[Brett] just finished construction and long-term testing of this extremely accurate timepiece. It keeps such great time by periodically syncing with the atomic clock in Mainflingen, Germany.
The core of the project is an ATMega328 which uses the new DCF77 library for decoding the signal broadcast by an atomic clock. The libraries written by Udo Klein significantly increase the noise tolerance of the device reading the signal, but they will not work with any project that use a resonator rather than a crystal.
In the event of a complete signal loss from the atomic clock, the micro driving the clock also has a backup crystal that can keep the clock running to an accuracy of within 1 second per day. The clock can drive slave clocks as well, using pulses with various timings depending on what [Brett] needs them to do. The display is no slouch either: six seven-segment displays show the time and an LCD panel reads out data about the clock. It even has chimes for the hour and quarter hour, and is full of many other features to boot!
One of the most annoying things about timekeeping is daylight savings time corrections, and this clock handles that with a manual switch. This can truly take care of all of your timekeeping needs!
We’ve seen a wide variety of hacks that keep time, but [ch00f]‘s latest build takes a new spin on counting the seconds. The Gutenberg Clock keeps time by reading books on a scrolling LED screen.
The content for the clock is sourced from the Project Gutenberg, which releases books with expired copyright for free. The library on the clock consists of around twenty thousand such books. Read at eighty words per minute, the clock won’t repeat a passage for the next thirty-three years.
While the clock doesn’t display time itself, it is synchronized to time. Two identical clocks should display the same text at the same time. To get the time, [ch00f] first tried hacking apart a cheap radio clock, which is synchronized to NIST’s 60 kHz broadcast. After reverse engineering the protocol with great success, stray RF energy from the display turned out to cause too much interference.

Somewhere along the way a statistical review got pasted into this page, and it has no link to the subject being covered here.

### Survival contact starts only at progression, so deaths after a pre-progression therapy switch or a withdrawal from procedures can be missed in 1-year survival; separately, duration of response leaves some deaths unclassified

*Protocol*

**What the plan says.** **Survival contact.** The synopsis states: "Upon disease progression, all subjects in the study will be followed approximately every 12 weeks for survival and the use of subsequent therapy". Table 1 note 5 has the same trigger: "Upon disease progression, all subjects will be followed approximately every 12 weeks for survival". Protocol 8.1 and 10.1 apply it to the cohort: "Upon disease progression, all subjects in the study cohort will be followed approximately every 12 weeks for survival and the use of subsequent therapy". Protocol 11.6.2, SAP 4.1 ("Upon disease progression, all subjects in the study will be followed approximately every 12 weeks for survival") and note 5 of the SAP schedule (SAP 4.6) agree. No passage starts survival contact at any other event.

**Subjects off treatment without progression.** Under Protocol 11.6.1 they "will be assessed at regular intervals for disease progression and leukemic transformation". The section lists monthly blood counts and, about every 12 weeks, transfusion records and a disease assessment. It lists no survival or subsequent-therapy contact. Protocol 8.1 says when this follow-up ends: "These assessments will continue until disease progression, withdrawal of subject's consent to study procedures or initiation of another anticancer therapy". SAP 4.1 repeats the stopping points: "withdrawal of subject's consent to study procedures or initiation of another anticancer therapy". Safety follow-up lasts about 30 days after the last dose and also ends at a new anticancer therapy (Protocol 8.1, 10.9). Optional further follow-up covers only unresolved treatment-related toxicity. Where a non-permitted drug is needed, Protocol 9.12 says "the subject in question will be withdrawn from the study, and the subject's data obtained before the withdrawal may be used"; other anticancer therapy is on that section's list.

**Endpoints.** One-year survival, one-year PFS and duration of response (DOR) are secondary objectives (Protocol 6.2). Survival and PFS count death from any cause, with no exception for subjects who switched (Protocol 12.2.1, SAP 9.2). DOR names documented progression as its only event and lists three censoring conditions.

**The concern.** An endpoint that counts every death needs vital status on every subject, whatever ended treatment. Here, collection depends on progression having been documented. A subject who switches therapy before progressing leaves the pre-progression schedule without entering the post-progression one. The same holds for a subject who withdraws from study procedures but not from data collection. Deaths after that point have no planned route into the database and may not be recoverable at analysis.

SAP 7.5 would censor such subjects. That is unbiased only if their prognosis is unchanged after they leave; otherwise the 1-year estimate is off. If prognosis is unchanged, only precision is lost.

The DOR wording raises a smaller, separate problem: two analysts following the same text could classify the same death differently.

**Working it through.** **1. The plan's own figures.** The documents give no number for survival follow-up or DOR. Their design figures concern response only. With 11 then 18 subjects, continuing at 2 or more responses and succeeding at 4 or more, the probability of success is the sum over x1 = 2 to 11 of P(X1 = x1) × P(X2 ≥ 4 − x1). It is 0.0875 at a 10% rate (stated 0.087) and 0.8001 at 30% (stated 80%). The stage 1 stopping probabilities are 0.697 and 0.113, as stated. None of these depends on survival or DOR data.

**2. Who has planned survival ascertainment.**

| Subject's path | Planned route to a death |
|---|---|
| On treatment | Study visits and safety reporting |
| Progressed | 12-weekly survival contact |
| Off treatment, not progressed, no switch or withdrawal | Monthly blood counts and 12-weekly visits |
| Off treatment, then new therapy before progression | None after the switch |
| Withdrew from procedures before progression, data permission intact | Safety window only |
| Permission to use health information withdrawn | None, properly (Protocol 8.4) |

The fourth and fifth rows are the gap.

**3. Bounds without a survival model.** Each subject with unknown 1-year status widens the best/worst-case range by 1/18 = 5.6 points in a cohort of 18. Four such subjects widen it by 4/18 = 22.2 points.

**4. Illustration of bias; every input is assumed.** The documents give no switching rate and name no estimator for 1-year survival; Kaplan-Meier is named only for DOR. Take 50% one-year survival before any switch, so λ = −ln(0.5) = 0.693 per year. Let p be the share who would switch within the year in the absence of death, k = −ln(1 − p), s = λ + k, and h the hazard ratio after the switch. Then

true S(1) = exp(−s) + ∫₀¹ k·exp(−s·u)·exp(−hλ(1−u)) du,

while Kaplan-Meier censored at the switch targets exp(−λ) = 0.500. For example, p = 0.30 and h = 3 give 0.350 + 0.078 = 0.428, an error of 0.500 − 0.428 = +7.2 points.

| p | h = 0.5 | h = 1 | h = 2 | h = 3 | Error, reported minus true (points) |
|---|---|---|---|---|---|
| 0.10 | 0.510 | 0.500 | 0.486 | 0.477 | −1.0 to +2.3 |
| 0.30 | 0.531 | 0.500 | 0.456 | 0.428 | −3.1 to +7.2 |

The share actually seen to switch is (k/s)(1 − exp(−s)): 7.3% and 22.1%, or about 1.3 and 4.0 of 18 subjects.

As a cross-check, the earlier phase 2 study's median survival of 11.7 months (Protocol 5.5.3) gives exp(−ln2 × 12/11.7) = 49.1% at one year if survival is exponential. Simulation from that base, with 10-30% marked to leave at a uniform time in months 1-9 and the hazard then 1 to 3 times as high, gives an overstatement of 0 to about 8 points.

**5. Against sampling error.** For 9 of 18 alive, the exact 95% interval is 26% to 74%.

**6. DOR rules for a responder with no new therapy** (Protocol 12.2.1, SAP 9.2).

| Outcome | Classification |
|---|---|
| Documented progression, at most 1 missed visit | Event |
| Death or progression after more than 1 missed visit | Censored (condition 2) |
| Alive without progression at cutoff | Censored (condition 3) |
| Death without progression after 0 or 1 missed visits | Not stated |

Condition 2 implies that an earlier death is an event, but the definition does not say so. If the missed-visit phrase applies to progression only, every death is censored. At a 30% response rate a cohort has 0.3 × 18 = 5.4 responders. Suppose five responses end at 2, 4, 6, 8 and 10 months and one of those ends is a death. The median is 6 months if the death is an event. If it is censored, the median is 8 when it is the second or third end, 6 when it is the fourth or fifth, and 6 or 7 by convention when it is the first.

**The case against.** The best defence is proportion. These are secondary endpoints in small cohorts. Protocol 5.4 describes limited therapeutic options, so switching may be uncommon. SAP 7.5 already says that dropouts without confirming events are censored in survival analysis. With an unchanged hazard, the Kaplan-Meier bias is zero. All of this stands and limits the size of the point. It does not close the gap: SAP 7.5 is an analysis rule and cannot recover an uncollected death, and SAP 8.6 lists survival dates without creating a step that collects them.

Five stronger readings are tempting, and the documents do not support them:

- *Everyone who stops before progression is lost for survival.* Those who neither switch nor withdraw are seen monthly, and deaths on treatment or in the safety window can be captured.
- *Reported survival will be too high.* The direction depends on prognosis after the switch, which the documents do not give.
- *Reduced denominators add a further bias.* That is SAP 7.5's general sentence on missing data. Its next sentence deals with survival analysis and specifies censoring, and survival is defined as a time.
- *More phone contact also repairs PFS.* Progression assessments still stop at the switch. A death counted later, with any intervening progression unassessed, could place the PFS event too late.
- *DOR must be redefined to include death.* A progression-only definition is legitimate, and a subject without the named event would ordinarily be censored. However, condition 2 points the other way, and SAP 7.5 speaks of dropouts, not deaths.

With the cheap solution out the window, [ch00f] built a custom breakout for an Adafruit GPS module and used it to get the time. This was his first RF board, but it worked out fine.
Books are loaded onto a FAT filesystem on an SD card, and [ChaN]‘s FatFS is used to interpret the filesystem. A microcontroller then sends the text out at a constant rate to a serial port on the display which he hacked his way into.
The project is a neat mix of art and electronics. Stick around for a video overview after the break.
We don’t think we’ve seen an Infinity Mirror Clock before, but we love this new twist on an old favorite. Different colors distinguish between seconds, minutes and hours, and an additional IR sensor detects when someone is directly in front of the clock and switches the LEDs off, allowing it to be used as a normal mirror. This build is the work of [Dushyant Ahuja], who is no stranger to hacking together clocks out of LEDs. You can tell how much progress he’s made with the mirror clock by taking a glance at his first project, which is an impressive creation held together by jumbles of wire and some glue.
[Dushyant] has stepped up his game for his new clock, attaching an LED strip along the inside of a circular frame to fashion the infinity mirror effect. The lights receive a signal from an attached homemade Arduino board, which is also connected to a real-time clock (RTC) module to keep time and to a Bluetooth module, which allows [Dushyant] to program the clock wirelessly rather than having to drag out some cords if the clock ever needs an adjustment.
Stick around after the jump for a quick demonstration video. The lights are dazzling to watch; [Dushyant] inserted a stainless steel plate at the center of the circle to reflect the outer rim of LEDs. After a quick rainbow effect, it looks like the mirror enters clock mode. See if you can figure out what time it is. For a more step-by-step overview of this project, swing by his Instructables page.